Kevin Fisher (TeamUSA Official) – “I think things went pretty well considering my complete lack of training or expertise in this area. Everyone got to their races on time and to and from the airport, which was honestly my main goal… it was inspiring to spend time with all of these athletes, and really fun to watch them compete, hear their experiences in the woods, and talk about routes… I would highly recommend the WOC experience to anyone (wait for a normal year though!)”

So that wraps it up for this year. 2022 will feature a Sprint WOC on June 26-30 in Denmark and sprinting will also feature prominently when the world’s best come to Alabama two weeks later on July 7-17 for The World Games 2022. Mark your calendars and plan to come to Birmingham to be a part of the action as the US hosts the world’s best orienteers for what is sure to be some great competition!

Photos courtesy: Kevin Fisher, Dasa Merkova, Angelica Riley, Tomáš Bubela, Lukáš Budínský, Jiří Čech, Petr Kadeřávek & Petr Háp plus screenshots from official IOF & WOC2021 video feeds.

OUSA Updates Policy for SARS-CoV-2 mitigation

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At its regular board meeting on June 21st, the Orienteering USA Board of Directors voted to update the SARS-CoV-2 policy to reflect changing conditions and what we know about how the virus is transmitted. Many of the previous ‘requirements’ are now reduced to ‘recommendations’ and others are eliminated entirely in the new streamlined version. There are, however, still some items that remain requirements for NRE events and are strongly suggested for organizers holding local events as well.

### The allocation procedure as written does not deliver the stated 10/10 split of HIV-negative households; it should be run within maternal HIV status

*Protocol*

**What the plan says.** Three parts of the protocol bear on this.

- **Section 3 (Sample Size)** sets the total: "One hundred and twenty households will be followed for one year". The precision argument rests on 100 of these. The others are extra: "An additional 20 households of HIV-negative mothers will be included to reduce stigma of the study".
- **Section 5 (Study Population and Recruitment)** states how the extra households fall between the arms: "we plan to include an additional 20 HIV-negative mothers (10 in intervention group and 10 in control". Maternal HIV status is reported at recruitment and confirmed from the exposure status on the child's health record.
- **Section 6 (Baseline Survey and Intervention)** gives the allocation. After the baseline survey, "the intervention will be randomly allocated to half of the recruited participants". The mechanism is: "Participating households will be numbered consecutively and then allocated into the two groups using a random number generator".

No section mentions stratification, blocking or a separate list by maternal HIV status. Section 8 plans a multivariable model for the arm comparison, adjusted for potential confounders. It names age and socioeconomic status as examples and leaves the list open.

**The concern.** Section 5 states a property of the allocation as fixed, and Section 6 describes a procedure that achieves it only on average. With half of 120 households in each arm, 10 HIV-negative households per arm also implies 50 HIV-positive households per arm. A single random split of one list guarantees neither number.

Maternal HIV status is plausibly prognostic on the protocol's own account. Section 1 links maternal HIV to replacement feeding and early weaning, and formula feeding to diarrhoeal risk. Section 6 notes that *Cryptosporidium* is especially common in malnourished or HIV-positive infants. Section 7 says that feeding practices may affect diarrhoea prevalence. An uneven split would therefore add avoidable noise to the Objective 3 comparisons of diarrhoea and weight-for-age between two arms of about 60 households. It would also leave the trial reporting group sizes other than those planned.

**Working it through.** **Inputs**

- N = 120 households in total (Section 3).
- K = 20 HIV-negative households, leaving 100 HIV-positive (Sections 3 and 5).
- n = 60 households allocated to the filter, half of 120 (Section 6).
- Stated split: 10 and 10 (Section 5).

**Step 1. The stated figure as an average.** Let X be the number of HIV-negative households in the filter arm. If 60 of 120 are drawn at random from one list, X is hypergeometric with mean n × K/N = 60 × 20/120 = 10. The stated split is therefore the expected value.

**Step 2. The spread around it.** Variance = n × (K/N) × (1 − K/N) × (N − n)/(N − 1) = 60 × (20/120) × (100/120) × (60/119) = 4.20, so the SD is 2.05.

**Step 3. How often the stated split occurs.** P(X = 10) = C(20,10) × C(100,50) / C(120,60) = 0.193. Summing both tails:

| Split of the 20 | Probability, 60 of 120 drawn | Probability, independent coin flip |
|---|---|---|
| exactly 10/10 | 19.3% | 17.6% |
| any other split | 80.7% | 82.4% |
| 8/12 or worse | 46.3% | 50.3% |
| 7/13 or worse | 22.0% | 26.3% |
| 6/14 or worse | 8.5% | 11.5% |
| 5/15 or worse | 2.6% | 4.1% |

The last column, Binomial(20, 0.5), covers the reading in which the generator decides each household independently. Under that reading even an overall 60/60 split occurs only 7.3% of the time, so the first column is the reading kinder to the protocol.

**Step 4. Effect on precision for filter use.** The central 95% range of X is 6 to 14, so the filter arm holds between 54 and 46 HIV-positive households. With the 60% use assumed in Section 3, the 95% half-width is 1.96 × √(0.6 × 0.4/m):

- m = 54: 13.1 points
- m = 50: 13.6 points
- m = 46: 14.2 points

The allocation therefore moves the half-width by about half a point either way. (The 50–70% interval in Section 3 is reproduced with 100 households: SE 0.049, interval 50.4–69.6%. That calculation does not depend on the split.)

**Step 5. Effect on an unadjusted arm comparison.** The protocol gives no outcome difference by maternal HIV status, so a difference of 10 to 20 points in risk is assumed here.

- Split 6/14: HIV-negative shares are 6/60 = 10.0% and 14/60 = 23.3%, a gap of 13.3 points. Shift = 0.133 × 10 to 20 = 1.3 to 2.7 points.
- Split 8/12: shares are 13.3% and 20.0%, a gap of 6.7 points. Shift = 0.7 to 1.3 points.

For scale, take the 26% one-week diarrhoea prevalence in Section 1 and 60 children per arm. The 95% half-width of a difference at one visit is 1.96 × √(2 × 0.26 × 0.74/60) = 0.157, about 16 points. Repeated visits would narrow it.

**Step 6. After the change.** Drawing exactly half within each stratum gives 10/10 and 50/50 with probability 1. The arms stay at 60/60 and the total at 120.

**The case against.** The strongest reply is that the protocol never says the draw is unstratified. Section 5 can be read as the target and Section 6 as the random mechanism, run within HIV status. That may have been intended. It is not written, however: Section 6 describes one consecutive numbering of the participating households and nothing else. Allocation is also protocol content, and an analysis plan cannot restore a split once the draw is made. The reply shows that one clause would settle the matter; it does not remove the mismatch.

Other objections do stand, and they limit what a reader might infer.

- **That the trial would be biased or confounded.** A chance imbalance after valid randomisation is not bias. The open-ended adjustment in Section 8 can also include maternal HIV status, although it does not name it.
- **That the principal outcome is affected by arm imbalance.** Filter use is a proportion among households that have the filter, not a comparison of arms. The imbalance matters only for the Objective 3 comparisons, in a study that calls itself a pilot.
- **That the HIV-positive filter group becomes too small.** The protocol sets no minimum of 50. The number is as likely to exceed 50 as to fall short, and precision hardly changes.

The executive summary reads:

  • Participants must stay home when sick.
  • Event-related activities should take place outside to the maximum extent possible.
  • Participants and event volunteers should practice social distancing: participants should maintain at least 2m distance from volunteers who are at stations (i.e. registration, start, finish, download etc.)
  • Organizers should structure the event and schedule to spread participants out in time and space.

The full text of the revised policy can be found in the OUSA Library under Library>Administrative>Policies or directly at this link.

Accommodating Youth Orienteers at National Ranking Events

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A note from OUSA’s VP for Youth Initiatives:

As we return to holding National Ranking Events (NRE), I encourage everyone to think about kids who may have moved up a course – or two – during our hiatus from NREs. 12-year-olds who last competed on White in the fall of 2019 are now in their last six months of eligibility to run Yellow. Ditto for 14-year-olds moving from Yellow to Orange. These are big jumps in normal years, but made even bigger as most kids have not recently orienteered in major events with heightened attention to rules.

As we return to orienteering, we should be sure we are providing an experience for our youth aligned with the principles of the Orienteering Development Model, which emphasizes fun and play over a strict focus on competition for our youngest orienteers.

Fortunately, our Rules of Competition provide opportunities for us to support young orienteers in being able to focus on their races, be successful, and build confidence.  About five years ago, OUSA adopted several key rule changes that are even more important during this time of transition.  The rules are shown below in bold text.